Omega-3 May Cut Risk of Artery Disease, Heart Attacks for Patients with Stents
-- New evidence indicates omega-3 fatty acids found in salmon and other foods may work with two blood-thinners to reduce the risk of heart attack in stent patients.
-- Patients who received omega-3 fatty acids combined with two blood-thinning drugs after stent implantation in affected arteries had weaker clots than those who got only blood thinners.
DALLAS, May 26, 2011 /PRNewswire-USNewswire/ -- Omega-3 fatty acids, combined with two blood-thinning drugs, significantly changed the blood-clotting process and may reduce the risk of heart attacks in patients with stents in their heart arteries, according to research reported in Arteriosclerosis, Thrombosis and Vascular Biology: Journal of the American Heart Association.
Foods rich in omega-3, such as salmon and other oily fish, have been previously shown in other studies to reduce the risk of heart problems in people with coronary artery disease. In this study, the participants were given the pill form of omega-3 (1,000 milligrams n-3 PUFA daily) and were encouraged to increase their consumption of oily fish.
This study sought to determine what effects omega-3 might add to those of aspirin and clopidogrel.
"There are no other studies on omega-3 effects in patients who were already being treated with optimal medical therapy after stent placement," said Grzegorz Gajos, M.D., Ph.D., lead author and assistant professor of cardiology at Jagiellonian University in Krakow, Poland. "This was a proof of concept study. We were looking for any effect and what it might be."
The Omega-PCI Study – a double-blind, placebo-controlled trial – found patients who received the omega-3 pills with aspirin and clopidogrel had blood clots more susceptible to destruction than patients who received only the two blood thinners. The research team particularly targeted the protein fibrin and the interlaced structure it forms in coagulated blood.
Gajos and colleagues examined findings from 54 patients (41 men, 13 women, average age 62.8 years) who participated in the trial conducted at John Paul II Hospital in Krakow.
This study evaluated the effects of omega-3 in patients with stable coronary artery disease who had their clogged heart arteries opened by a catheter procedure and a stent successfully inserted to help keep the vessels opened. Previously, the researchers had reported that adding omega-3 to the clopidogrel antiplatelet drug after stenting significantly lowered the platelet response in clotting.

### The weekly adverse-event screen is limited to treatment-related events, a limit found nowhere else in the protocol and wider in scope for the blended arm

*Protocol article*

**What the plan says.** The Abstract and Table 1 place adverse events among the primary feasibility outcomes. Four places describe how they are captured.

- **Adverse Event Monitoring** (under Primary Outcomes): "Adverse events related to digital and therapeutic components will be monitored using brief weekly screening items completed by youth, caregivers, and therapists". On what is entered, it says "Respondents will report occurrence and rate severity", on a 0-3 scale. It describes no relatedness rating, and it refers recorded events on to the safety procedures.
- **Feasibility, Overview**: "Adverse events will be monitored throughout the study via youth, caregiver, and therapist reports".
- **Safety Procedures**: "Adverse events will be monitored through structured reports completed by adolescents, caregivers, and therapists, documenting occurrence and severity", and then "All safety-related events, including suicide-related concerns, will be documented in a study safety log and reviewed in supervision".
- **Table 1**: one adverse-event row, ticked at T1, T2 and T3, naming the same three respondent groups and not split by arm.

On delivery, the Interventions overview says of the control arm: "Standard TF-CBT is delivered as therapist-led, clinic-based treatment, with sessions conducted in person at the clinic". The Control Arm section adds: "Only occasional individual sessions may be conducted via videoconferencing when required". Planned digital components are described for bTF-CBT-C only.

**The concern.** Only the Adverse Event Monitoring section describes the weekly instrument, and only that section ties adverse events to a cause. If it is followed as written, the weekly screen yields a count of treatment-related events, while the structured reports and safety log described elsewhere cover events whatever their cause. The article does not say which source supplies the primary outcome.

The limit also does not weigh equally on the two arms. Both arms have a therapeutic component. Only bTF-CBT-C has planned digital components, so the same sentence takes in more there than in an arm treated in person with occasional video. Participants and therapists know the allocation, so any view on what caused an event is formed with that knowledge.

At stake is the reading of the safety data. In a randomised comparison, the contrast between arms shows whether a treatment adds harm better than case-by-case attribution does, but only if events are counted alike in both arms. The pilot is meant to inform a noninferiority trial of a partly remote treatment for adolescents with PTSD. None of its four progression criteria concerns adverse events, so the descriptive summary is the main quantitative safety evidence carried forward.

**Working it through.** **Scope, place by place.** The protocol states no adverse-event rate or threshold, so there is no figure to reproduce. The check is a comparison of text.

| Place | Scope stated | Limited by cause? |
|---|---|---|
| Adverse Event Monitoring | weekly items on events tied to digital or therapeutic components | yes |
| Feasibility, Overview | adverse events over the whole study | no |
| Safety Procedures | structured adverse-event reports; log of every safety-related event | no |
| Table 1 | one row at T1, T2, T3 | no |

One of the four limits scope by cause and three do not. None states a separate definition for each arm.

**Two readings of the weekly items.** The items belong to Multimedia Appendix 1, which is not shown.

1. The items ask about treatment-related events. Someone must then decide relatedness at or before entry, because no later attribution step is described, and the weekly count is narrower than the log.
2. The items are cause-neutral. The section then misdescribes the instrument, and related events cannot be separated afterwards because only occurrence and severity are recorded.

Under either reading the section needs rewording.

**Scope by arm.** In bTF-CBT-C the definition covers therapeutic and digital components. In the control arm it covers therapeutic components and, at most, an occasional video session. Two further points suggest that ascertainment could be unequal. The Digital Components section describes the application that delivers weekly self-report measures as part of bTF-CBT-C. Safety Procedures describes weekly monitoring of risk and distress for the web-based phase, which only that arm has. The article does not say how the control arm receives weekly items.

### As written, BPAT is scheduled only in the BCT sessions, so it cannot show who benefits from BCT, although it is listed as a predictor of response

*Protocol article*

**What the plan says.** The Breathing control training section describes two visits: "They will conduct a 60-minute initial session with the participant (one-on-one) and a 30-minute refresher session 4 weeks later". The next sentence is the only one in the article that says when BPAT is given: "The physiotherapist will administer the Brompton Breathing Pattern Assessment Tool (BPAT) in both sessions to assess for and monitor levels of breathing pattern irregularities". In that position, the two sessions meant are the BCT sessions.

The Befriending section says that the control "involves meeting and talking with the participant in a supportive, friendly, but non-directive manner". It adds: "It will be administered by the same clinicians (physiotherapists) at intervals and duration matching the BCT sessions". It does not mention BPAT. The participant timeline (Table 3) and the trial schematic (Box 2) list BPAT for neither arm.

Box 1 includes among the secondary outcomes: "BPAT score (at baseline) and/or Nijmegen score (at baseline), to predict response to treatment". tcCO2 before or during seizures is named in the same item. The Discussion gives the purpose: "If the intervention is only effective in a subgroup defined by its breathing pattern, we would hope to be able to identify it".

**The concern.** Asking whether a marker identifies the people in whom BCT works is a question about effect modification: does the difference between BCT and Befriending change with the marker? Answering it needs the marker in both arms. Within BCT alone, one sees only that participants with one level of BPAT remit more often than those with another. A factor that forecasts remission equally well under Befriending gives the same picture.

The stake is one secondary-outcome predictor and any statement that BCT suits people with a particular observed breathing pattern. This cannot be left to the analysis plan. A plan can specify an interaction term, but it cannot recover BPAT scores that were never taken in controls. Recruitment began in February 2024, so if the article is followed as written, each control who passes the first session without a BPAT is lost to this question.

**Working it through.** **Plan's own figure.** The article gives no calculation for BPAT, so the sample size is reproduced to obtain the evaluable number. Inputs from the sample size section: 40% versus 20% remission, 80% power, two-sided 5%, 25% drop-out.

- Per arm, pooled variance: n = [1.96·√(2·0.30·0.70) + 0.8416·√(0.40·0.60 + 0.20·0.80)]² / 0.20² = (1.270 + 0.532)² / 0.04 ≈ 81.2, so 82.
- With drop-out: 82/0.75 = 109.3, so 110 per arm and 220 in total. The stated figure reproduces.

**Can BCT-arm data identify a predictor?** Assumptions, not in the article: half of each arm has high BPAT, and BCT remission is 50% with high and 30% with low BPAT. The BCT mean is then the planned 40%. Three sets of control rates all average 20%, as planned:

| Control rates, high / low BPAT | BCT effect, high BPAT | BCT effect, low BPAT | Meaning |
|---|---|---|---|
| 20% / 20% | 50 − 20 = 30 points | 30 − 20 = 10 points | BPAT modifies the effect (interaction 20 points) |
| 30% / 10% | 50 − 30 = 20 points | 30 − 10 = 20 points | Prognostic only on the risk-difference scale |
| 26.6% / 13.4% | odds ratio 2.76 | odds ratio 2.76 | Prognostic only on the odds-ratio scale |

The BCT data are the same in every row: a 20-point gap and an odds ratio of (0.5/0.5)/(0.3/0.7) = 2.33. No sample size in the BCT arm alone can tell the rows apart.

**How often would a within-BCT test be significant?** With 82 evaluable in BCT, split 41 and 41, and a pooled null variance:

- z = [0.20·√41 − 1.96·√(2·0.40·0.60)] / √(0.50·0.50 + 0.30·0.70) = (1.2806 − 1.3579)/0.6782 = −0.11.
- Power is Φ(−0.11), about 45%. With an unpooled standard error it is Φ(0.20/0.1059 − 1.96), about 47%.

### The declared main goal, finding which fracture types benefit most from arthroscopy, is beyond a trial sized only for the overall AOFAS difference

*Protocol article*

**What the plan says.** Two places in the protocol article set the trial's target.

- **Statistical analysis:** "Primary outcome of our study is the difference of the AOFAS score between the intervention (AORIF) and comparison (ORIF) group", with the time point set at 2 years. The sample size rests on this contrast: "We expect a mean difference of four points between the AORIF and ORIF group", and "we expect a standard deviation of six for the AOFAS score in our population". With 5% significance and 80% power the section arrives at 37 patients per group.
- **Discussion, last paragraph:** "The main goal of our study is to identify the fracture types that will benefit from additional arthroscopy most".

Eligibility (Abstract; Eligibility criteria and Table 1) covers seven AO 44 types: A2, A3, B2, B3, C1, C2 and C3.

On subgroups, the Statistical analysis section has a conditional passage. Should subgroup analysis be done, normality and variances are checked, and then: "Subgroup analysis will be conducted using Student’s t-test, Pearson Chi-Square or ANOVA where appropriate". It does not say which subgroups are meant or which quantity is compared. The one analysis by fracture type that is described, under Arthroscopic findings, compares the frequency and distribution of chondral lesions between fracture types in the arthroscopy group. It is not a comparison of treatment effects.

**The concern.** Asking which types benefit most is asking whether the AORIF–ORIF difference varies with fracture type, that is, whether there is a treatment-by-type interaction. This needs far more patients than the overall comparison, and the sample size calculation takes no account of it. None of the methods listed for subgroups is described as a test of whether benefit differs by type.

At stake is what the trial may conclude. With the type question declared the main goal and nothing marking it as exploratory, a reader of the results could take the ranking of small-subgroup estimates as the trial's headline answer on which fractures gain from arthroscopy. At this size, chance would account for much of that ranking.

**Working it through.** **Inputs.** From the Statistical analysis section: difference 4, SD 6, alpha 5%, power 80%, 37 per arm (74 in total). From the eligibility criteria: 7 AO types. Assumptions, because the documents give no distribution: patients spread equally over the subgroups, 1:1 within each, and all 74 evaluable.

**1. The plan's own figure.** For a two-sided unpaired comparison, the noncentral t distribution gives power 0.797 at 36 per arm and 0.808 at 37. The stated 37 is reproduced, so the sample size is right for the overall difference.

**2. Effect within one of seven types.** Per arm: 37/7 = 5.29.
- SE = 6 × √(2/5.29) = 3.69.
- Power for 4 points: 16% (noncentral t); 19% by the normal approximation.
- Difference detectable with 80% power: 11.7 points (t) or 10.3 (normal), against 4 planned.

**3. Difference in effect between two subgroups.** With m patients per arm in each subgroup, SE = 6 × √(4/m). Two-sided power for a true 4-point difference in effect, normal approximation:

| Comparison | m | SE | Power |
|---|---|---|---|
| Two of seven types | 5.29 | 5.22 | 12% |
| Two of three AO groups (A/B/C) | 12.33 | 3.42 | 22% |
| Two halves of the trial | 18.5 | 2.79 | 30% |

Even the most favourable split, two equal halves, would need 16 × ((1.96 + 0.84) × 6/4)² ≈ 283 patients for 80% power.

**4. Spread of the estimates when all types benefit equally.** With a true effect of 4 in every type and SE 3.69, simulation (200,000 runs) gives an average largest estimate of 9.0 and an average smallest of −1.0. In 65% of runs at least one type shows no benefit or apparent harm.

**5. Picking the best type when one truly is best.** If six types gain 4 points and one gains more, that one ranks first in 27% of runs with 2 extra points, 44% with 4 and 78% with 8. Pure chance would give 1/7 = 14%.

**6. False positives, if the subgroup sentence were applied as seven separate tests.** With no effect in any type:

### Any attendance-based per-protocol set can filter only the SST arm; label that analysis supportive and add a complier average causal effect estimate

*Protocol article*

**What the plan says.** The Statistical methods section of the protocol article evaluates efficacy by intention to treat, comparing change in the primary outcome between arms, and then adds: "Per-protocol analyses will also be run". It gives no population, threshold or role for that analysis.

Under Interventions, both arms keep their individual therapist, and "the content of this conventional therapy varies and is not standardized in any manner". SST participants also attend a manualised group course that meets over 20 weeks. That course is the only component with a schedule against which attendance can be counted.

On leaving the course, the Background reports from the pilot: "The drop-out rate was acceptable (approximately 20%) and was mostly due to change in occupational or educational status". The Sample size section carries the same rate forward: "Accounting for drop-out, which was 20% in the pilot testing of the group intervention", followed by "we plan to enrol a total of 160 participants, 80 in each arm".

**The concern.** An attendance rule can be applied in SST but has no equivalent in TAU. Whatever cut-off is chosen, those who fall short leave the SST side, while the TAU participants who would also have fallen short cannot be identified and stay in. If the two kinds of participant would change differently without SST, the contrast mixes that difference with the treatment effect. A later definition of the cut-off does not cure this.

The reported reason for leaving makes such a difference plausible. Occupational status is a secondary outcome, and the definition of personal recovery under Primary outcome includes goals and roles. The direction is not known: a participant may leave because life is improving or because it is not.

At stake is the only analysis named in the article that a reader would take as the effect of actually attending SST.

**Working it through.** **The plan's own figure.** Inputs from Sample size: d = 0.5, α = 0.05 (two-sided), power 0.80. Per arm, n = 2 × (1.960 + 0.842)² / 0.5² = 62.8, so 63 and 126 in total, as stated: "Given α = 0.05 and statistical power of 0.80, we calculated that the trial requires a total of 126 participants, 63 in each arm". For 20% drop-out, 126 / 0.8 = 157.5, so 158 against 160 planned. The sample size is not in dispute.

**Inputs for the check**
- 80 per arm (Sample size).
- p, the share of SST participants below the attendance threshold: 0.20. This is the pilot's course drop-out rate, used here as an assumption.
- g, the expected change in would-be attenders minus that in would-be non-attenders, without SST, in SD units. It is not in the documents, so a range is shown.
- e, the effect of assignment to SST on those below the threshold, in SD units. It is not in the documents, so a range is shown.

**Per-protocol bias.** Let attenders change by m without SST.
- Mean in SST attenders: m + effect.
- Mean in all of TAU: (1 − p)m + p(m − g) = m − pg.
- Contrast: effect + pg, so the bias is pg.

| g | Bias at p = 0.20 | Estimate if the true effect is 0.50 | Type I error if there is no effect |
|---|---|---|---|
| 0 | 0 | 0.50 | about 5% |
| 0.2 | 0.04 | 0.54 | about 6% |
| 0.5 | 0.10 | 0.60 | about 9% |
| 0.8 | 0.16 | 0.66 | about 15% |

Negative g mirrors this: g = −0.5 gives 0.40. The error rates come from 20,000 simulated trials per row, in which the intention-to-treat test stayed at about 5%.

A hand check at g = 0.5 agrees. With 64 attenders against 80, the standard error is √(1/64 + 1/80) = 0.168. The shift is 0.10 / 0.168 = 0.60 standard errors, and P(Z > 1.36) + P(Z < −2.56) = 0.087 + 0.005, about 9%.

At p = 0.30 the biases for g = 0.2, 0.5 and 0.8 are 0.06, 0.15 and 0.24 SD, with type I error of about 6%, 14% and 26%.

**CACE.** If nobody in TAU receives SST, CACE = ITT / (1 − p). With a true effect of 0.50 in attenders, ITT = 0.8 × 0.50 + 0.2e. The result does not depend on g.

For this study researchers randomly selected 24 patients as controls and 30 for treatment before their heart procedures. Both groups received the same daily doses of aspirin and clopidogrel for four weeks after stenting. The treatment group received 1,000 milligrams of omega-3 daily and the controls received a placebo each day.
The study showed that, in comparison with the control group, the omega-3 treated patients:
* Produced less of a clotting factor called thrombin.
* Formed clots with an altered and favorable structure — including larger pores — that made them easier to disrupt. Therefore the clot-destruction time was 14.3 percent shorter. This might prove important in protecting patients, especially those with drug-eluting stents who occasionally develop potentially fatal late clots.
* Had less oxidative stress.
* Showed no significant changes in fibrinogen and clotting factor (II, XIII) levels. Fibrinogen is a protein produced by the liver. This protein helps stop bleeding by helping the formation of blood clots. Fibrinogen is converted by thrombin into fibrin during blood coagulation. The implication of this finding suggests that changes in the three biomolecules had no role in reducing the treatment group's thrombin generation and altering the structure of blood clots that formed, Gajos said.
"Our study suggests that combined moderate anti-thrombotic and anti-platelet actions of omega-3, when added to those of other treatments, may improve outcomes for coronary artery disease patients," Gajos said.
Study participants experienced only mild adverse side effects and the number of events did not vary significantly between the two groups. There were not enough participants to assess clinical benefit from the changes in the clotting process.
Another limitation of the study was the inability to extrapolate the findings to healthy individuals, those with a high coronary artery disease risk, and those not taking aspirin and/or clopidogrel.
"We are planning a larger follow-up study that will include outcomes and continue indefinitely," Gajos said.
Co-authors are Jaroslaw Zalewski, M.D., Ph.D.; Pawel Rostoff, M.D.; Jadwiga Nessler, M.D., Ph.D.; Wieslawa Piwowarska, M.D., Ph.D.; and Anetta Undas, M.D., Ph.D.
Author disclosures and funding are on the manuscript.
Statements and conclusions of study authors published in American Heart Association scientific journals are solely those of the study authors and do not necessarily reflect the association's policy or position. The association makes no representation or guarantee as to their accuracy or reliability. The association receives funding primarily from individuals; foundations and corporations (including pharmaceutical, device manufacturers and other companies) also make donations and fund specific association programs and events. The association has strict policies to prevent these relationships from influencing the science content. Revenues from pharmaceutical and device corporations are available at www.americanheart.org/corporatefunding.
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SOURCE American Heart Association
Posted: May 2011